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I was just speaking to someone in the sci-fi chat today when the subject of kidneys came up:

Kidneys aren't "bad" in that they have the consistency and taste of muscle/meat... but they're very bitter even after having been prepared. I think you're supposed to boil them.

I've never had boiled kidneys before, nor do I intend to. But the poster of that comment also mentioned that I should Think about what's in kidneys for a moment.

So here I am to ask, should I be boiling them to get rid of their previous contents or are they safe to fry etc?

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ps: Shouldn't the posted question be titled as something other than "my kidneys" as if it's your own remains being cooked? –  zanlok Dec 14 '12 at 21:37
    
@zanlok you're thinking of the liver. –  Pureferret Dec 14 '12 at 21:59
    
@zanlok I understood that so, But some of the urine is still in the kidneys before reaching the urethers. And that makes kidneys have a huge urine smelling. –  J.A.I.L. Dec 15 '12 at 0:22
    
+1 for a great question title. –  FuzzyChef Dec 15 '12 at 18:36

2 Answers 2

It's perfectly safe to eat kidneys unwashed. But almost nobody enjoys smelling ammonia, urea or nitrogenous wastes in general when eating food.

You can boil them to remove that taste.

But a better alternative is to leave them covered with salt in a colander (so what everybody thinks there's in kidneys for a moment will fall off). Leave there for about two hours, and then rinse them with water with vinegar.


Source: I asked a nephrologyst who prepares one of the best Riñones al Jerez (in English kidneys in Sherry) I've ever tasted.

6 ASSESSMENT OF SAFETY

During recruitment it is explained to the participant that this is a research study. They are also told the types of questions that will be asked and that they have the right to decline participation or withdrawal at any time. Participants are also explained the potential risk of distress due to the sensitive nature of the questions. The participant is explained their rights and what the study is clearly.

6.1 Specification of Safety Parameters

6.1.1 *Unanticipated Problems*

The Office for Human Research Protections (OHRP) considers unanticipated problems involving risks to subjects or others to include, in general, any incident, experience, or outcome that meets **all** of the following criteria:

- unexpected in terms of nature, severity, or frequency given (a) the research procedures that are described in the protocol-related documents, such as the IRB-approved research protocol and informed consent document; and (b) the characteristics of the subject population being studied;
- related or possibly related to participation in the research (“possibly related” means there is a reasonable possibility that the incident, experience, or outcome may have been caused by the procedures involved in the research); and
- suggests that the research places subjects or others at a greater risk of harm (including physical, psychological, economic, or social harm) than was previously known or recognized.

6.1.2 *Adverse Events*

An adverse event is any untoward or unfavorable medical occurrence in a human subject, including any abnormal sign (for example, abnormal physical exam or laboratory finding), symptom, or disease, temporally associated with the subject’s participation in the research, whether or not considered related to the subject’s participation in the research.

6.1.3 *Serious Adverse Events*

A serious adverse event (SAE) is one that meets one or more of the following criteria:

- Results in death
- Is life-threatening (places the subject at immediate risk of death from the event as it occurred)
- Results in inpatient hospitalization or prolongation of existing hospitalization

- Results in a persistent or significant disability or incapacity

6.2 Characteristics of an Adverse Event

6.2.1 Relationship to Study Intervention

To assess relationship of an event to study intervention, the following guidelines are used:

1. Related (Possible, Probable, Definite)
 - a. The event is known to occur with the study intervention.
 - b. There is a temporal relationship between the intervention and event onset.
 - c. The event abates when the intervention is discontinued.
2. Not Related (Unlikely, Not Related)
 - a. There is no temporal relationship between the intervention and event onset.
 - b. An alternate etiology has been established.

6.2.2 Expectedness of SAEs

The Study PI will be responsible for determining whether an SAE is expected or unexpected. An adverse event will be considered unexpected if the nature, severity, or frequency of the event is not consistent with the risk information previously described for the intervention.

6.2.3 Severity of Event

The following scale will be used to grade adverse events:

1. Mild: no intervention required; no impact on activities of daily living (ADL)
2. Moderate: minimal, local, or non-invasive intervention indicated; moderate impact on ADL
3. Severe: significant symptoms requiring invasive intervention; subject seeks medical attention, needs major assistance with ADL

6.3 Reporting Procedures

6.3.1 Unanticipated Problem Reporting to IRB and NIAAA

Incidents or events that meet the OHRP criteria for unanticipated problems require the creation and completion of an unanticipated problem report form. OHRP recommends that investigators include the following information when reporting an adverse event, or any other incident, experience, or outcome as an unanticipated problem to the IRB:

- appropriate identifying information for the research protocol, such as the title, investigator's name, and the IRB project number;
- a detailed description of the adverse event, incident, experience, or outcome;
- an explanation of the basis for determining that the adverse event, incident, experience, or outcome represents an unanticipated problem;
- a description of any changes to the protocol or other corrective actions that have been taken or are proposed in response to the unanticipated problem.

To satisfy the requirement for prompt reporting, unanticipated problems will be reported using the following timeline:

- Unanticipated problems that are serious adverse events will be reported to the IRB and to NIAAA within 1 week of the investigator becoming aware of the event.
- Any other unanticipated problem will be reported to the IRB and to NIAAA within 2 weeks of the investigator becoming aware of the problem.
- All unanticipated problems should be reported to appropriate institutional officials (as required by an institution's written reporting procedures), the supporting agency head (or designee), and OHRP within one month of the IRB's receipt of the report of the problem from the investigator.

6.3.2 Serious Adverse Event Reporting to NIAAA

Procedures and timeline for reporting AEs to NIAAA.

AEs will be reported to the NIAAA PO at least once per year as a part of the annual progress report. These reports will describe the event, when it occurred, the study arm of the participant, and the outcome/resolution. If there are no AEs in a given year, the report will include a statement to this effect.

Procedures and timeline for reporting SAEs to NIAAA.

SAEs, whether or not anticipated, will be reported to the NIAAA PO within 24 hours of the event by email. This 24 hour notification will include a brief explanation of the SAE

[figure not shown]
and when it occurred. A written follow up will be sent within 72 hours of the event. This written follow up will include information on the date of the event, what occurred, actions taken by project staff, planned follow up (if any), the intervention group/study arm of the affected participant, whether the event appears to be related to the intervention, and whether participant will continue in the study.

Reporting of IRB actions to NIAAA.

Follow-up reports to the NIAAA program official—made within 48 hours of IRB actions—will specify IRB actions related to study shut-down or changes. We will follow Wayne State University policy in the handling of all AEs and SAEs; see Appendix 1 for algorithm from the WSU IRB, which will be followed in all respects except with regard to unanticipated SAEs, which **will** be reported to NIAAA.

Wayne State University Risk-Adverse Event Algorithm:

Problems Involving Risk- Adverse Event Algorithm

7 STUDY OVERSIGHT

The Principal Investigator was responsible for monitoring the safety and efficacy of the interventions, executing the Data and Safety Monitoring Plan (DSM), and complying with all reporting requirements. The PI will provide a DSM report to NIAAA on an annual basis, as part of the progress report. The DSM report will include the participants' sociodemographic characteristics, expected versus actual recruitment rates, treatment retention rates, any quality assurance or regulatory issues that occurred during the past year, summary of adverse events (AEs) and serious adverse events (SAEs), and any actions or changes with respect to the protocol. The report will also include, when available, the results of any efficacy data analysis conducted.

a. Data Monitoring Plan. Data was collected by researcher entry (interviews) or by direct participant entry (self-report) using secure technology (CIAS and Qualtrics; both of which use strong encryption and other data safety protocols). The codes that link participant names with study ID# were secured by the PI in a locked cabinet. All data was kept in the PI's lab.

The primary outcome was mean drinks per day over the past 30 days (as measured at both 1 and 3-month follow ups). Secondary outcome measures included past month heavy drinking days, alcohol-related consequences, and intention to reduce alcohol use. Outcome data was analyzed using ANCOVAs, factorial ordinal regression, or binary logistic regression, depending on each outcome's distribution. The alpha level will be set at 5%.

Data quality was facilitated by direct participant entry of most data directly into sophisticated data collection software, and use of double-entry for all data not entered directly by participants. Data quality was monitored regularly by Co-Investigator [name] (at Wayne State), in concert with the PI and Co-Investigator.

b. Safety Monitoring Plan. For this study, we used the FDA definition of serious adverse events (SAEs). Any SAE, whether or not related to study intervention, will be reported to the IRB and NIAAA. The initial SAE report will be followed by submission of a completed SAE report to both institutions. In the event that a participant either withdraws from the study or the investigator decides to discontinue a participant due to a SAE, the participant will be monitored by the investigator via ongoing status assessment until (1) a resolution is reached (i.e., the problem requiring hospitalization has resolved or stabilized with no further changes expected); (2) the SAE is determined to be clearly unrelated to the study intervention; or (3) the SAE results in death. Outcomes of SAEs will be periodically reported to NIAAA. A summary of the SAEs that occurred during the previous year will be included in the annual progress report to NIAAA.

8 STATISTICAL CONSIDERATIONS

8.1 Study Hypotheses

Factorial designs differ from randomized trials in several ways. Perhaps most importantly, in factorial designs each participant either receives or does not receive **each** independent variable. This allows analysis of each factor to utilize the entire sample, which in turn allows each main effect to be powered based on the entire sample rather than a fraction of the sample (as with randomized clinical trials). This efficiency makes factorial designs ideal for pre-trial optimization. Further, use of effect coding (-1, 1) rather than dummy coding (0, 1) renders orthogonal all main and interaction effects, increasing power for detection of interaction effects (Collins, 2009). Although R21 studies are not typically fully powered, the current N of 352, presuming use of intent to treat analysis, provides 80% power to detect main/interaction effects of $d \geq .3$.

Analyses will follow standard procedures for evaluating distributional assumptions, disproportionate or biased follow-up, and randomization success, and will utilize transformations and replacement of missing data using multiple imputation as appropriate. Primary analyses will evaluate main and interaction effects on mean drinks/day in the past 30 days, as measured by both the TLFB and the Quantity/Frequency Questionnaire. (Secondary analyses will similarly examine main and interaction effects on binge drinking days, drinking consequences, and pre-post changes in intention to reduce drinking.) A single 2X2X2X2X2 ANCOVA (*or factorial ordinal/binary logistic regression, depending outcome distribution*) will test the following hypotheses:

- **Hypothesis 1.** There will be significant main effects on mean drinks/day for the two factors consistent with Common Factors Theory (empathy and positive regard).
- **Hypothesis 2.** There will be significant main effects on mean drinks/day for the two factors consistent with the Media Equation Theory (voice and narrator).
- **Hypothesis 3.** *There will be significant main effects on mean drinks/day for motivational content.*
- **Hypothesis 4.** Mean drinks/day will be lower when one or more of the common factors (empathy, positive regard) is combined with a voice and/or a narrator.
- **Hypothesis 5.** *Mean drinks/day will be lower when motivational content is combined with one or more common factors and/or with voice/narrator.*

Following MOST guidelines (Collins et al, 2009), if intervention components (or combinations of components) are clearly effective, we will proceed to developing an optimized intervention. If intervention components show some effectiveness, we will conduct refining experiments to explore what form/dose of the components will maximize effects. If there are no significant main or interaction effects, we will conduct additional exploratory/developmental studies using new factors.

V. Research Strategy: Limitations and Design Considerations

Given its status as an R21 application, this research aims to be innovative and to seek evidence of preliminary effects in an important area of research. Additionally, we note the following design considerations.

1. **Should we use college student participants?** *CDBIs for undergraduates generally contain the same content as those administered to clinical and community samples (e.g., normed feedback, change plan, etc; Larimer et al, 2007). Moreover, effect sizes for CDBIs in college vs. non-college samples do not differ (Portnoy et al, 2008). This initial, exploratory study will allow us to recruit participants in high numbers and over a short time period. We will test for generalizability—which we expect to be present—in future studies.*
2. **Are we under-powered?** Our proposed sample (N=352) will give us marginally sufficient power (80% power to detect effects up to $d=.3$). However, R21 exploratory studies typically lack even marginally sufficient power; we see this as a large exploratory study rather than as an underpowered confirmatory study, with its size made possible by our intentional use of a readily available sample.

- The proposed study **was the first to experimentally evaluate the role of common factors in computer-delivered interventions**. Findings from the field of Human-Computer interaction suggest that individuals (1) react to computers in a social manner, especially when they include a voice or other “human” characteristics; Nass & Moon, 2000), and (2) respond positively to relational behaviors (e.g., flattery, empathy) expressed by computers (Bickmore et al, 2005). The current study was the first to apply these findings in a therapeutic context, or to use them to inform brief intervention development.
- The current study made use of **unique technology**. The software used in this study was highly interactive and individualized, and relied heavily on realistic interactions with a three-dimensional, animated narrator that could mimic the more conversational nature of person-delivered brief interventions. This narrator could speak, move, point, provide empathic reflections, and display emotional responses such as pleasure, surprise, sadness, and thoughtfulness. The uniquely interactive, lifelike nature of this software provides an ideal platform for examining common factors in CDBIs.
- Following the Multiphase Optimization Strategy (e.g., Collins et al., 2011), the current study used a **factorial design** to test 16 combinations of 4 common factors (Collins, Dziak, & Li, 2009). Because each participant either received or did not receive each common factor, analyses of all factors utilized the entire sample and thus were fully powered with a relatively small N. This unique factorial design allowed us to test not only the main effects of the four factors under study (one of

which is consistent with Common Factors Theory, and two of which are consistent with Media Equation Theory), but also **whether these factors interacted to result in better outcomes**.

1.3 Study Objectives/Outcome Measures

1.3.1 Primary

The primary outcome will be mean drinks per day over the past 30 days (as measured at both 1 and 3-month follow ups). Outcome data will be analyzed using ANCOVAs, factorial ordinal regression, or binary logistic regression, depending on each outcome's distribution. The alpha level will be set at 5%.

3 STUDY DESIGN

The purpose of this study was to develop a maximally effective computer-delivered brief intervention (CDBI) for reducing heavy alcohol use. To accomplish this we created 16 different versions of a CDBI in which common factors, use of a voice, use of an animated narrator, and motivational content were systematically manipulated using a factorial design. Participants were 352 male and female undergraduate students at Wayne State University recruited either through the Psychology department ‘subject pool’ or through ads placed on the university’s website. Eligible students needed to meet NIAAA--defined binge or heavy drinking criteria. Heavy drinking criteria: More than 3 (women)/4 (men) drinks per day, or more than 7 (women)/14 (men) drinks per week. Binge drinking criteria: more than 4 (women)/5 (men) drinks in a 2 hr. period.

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And here I thought you had to put them in pie together with steak.... –  SAJ14SAJ Dec 14 '12 at 22:33
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@SAJ14SAJ Yeah steak and kidney pie or pudding, can't beat it! –  spiceyokooko Dec 14 '12 at 23:02
    
Well, Riñones al Jerez is a typical dish where I am from. I've also eaten just fried when I was a kid (with liver: supposedly for being healthy). I'm sure there are many tasty recipes for kidneys. –  J.A.I.L. Dec 15 '12 at 17:16

You don't need to boil them.

Skin them, split them lengthways without separating them in two halves and remove the cores. Soak in cold water for 5 or 10 mins.

Fry, grill or sauté them or braise/steam them with Steak in a pie or suet pudding.

Just to add, it's sheep's kidneys that generally get used.

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Why the soaking? –  Pureferret Dec 14 '12 at 23:16
    
@Pureferret You should generally soak most offal (liver, kidneys etc.) in water or milk before cooking to remove some of the strong flavour from them. –  spiceyokooko Dec 15 '12 at 2:05
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I've seen recipes calling for pork, beef, lamb or poultry kidneys, besides sheep ones. It depends on the recipe (or on what you can get, I guess). I really don't know why ones would be preferred ver others (except that poultry ones fit whole in your mouth). –  J.A.I.L. Dec 15 '12 at 17:02

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